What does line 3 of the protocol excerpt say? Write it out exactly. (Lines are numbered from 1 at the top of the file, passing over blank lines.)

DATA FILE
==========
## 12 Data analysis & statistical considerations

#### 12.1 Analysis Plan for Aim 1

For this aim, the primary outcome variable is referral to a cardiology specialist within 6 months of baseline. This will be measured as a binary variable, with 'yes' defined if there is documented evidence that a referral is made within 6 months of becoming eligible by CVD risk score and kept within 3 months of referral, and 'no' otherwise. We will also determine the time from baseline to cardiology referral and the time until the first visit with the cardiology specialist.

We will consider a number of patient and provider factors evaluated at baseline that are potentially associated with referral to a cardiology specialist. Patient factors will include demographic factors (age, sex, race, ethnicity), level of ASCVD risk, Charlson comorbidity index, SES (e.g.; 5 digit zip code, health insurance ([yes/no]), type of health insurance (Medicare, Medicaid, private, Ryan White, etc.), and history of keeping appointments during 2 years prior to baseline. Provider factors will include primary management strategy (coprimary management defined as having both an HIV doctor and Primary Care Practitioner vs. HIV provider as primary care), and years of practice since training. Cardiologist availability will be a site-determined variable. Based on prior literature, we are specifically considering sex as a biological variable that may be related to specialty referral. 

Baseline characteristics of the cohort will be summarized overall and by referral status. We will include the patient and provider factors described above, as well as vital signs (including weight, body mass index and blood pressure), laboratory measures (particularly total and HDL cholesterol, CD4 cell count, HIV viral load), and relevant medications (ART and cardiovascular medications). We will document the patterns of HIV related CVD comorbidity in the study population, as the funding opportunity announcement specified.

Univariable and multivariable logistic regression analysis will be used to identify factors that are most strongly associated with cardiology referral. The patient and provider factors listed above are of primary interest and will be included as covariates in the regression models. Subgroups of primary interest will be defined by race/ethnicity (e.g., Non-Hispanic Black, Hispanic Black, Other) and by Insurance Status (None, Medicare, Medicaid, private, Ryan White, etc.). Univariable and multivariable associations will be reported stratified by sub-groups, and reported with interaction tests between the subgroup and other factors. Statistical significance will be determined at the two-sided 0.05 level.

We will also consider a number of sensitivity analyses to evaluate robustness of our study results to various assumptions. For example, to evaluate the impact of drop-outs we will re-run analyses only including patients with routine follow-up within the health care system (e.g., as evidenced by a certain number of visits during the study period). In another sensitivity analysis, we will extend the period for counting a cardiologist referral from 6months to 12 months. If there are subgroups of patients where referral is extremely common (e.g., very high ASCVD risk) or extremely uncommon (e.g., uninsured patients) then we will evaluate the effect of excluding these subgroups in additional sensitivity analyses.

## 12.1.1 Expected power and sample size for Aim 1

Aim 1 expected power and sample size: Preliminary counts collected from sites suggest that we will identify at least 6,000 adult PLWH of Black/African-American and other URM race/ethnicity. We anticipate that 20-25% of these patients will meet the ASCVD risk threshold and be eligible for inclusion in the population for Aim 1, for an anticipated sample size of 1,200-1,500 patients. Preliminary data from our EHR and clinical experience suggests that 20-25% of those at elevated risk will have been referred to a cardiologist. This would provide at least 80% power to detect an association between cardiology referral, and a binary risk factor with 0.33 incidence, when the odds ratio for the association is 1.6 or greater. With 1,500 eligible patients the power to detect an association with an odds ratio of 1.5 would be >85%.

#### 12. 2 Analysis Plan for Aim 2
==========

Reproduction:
For this aim, the primary outcome variable is referral to a cardiology specialist within 6 months of baseline. This will be measured as a binary variable, with 'yes' defined if there is documented evidence that a referral is made within 6 months of becoming eligible by CVD risk score and kept within 3 months of referral, and 'no' otherwise. We will also determine the time from baseline to cardiology referral and the time until the first visit with the cardiology specialist.